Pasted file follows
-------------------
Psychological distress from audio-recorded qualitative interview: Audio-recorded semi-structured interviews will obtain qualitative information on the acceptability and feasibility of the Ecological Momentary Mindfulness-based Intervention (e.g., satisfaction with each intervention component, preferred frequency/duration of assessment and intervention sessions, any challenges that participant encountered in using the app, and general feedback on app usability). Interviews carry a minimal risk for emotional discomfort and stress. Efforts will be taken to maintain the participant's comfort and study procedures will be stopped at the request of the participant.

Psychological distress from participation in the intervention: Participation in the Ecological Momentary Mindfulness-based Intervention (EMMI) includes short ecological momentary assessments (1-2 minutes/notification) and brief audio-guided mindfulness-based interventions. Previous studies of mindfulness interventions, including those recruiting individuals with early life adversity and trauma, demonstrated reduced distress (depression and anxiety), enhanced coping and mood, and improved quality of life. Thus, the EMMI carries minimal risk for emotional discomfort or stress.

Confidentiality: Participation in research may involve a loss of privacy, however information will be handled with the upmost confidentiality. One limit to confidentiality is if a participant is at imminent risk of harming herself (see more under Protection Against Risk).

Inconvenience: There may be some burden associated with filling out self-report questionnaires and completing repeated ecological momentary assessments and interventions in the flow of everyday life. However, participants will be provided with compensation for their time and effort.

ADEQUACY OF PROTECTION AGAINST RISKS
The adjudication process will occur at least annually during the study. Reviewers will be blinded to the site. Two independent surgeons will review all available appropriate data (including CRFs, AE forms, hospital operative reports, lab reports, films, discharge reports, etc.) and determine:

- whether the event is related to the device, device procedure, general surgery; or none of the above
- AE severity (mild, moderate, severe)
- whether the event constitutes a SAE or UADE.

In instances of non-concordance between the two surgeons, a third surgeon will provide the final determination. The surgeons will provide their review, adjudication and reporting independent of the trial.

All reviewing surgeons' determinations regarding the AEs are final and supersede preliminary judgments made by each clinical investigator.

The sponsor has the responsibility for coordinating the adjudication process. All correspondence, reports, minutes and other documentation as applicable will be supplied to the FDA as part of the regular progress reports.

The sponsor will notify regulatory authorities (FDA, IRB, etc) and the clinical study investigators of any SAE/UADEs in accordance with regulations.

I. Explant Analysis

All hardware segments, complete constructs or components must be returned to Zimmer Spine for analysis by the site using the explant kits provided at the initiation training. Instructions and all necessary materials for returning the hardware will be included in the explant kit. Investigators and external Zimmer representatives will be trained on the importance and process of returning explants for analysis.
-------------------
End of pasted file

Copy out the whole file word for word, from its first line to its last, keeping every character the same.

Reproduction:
Psychological distress from audio-recorded qualitative interview: Audio-recorded semi-structured interviews will obtain qualitative information on the acceptability and feasibility of the Ecological Momentary Mindfulness-based Intervention (e.g., satisfaction with each intervention component, preferred frequency/duration of assessment and intervention sessions, any challenges that participant encountered in using the app, and general feedback on app usability). Interviews carry a minimal risk for emotional discomfort and stress. Efforts will be taken to maintain the participant's comfort and study procedures will be stopped at the request of the participant.

Psychological distress from participation in the intervention: Participation in the Ecological Momentary Mindfulness-based Intervention (EMMI) includes short ecological momentary assessments (1-2 minutes/notification) and brief audio-guided mindfulness-based interventions. Previous studies of mindfulness interventions, including those recruiting individuals with early life adversity and trauma, demonstrated reduced distress (depression and anxiety), enhanced coping and mood, and improved quality of life. Thus, the EMMI carries minimal risk for emotional discomfort or stress.

Confidentiality: Participation in research may involve a loss of privacy, however information will be handled with the upmost confidentiality. One limit to confidentiality is if a participant is at imminent risk of harming herself (see more under Protection Against Risk).

Inconvenience: There may be some burden associated with filling out self-report questionnaires and completing repeated ecological momentary assessments and interventions in the flow of everyday life. However, participants will be provided with compensation for their time and effort.

ADEQUACY OF PROTECTION AGAINST RISKS
The adjudication process will occur at least annually during the study. Reviewers will be blinded to the site. Two independent surgeons will review all available appropriate data (including CRFs, AE forms, hospital operative reports, lab reports, films, discharge reports, etc.) and determine:

- whether the event is related to the device, device procedure, general surgery; or none of the above
- AE severity (mild, moderate, severe)
- whether the event constitutes a SAE or UADE.

In instances of non-concordance between the two surgeons, a third surgeon will provide the final determination. The surgeons will provide their review, adjudication and reporting independent of the trial.

All reviewing surgeons' determinations regarding the AEs are final and supersede preliminary judgments made by each clinical investigator.

The sponsor has the responsibility for coordinating the adjudication process. All correspondence, reports, minutes and other documentation as applicable will be supplied to the FDA as part of the regular progress reports.

The sponsor will notify regulatory authorities (FDA, IRB, etc) and the clinical study investigators of any SAE/UADEs in accordance with regulations.

I. Explant Analysis

All hardware segments, complete constructs or components must be returned to Zimmer Spine for analysis by the site using the explant kits provided at the initiation training. Instructions and all necessary materials for returning the hardware will be included in the explant kit. Investigators and external Zimmer representatives will be trained on the importance and process of returning explants for analysis.